‘The Island We Made’: Lip-Sync Opera And High Drag Sing An Ode To Mothers
BY PETER CRIMMINS, PHIL HARRELL & NINA KRAVINSKY
Opera Philadelphia has, of course, spent the last year unable to stage live works in theaters. In response, they started creating original works written for the camera, to be shared and viewed online as part of an ongoing effort to bring a wider range of voices into the repertory.
“Our focus was not doing a pandemic Band-Aid. We needed to make this artistic expression that lived in its own right digitally,” says David Devan, the company’s general director. “For that reason, we don’t see it going away. We see it augmenting our in-real-life performances.” Opera Philadelphia has been using its new digital channel to try and expand the canon of contemporary opera, featuring work from Black composers like Tyshawn Sorey and Courtney Bryan, and Latina composers like Angélica Negrón, who composed the company’s newest from the project, The Island We Made, which debuts today.
The Island We Made is a lullaby about mothers, an homage to the labor of childrearing. The lyrics are repetitive: my lungs, your voice, you made me, you fed me. The music was written by composer Angélica Negrón, who grew up in Puerto Rico in the ’80s. Negrón says that her mother had many friends who were drag performers, so high glamour and high drama were regular parts of her childhood. “Just the immensity and the confidence of them, unapologetic, taking up space, for me was really impactful as a child to have around,” Negrón says.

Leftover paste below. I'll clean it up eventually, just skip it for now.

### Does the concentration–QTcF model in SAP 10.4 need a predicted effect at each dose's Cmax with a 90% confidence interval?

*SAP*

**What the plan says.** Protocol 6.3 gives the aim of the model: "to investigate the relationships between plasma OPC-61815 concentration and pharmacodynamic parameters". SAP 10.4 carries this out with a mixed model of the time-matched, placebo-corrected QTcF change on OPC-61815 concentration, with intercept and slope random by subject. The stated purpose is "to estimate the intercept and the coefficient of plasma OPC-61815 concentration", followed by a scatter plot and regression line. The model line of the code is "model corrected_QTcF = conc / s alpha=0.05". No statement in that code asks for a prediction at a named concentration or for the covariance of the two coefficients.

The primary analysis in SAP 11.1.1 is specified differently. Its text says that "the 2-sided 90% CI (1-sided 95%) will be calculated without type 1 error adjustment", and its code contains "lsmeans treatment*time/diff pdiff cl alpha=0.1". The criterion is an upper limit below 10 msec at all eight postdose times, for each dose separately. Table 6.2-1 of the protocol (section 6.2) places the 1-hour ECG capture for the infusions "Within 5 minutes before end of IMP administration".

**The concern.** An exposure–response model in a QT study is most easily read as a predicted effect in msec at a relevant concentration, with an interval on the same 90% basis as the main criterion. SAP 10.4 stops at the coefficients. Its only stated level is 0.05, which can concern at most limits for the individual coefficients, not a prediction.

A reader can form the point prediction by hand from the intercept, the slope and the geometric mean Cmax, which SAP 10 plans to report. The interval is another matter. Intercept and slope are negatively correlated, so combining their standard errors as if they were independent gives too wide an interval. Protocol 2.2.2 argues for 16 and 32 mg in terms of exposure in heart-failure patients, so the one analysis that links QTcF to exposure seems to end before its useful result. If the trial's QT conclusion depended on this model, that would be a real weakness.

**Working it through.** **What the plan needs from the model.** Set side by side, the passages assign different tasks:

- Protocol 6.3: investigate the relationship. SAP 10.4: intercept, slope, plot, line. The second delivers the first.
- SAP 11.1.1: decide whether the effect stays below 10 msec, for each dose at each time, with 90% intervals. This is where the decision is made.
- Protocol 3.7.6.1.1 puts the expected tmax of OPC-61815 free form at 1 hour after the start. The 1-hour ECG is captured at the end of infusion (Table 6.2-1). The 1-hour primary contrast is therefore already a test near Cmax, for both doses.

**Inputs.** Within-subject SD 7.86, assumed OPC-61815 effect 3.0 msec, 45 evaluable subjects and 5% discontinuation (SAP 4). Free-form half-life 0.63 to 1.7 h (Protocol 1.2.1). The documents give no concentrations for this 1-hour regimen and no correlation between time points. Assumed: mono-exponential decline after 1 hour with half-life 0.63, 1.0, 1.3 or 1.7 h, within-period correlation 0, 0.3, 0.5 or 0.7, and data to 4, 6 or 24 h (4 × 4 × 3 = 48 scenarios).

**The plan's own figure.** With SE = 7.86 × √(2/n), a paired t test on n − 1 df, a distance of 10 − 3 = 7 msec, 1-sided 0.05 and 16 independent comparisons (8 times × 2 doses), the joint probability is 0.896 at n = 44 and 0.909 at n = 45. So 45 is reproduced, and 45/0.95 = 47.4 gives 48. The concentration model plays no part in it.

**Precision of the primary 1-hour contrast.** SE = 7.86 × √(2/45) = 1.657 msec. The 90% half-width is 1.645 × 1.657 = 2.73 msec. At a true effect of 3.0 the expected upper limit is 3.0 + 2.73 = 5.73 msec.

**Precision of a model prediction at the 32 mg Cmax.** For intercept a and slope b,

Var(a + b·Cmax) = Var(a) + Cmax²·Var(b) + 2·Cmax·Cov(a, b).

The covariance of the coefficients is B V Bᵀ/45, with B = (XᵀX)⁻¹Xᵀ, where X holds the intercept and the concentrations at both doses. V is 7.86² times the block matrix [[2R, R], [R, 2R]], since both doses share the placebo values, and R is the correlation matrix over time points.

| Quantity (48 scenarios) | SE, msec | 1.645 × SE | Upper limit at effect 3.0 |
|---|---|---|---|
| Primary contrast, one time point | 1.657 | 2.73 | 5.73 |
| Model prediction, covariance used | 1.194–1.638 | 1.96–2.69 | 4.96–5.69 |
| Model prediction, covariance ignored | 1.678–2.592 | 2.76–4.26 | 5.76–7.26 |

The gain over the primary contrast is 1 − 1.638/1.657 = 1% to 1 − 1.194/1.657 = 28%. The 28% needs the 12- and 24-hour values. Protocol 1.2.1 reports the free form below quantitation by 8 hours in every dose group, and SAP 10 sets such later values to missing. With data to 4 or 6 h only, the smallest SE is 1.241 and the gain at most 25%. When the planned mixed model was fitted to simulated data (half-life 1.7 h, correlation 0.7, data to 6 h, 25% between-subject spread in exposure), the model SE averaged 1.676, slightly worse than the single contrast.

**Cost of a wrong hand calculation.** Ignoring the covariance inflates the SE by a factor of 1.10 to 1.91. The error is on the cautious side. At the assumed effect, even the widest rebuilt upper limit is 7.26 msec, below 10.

To some, The Island We Made may not look or sound like opera; there is no storyline in the video, filmed by Matthew Placek, or point at which a singer belts their feelings out to the rafters. In fact, the character we see isn’t even singing – in characteristic drag fashion, Velour is lip-synching to the voice of an unseen singer, the musician Eliza Bagg.
The Island We Made does share one important aspect with traditional opera — an enormity of feeling. Negrón and Velour wrote it together, around the theme of mother-daughter relationships. Velour recalls speaking to Negrón about their experiences with mothers – Velour keeps her head shaved, and often performs without a wig, in tribute to her mother – about care and of all the ways relationships can be formed in gestures and silence.
“There’s silence involved there, because my mother’s passed,” says Velour, whose mother lost her hair to chemotherapy. “I can’t speak with her, but I do think about creating space for that relationship in different ways. My drag is a part of that.”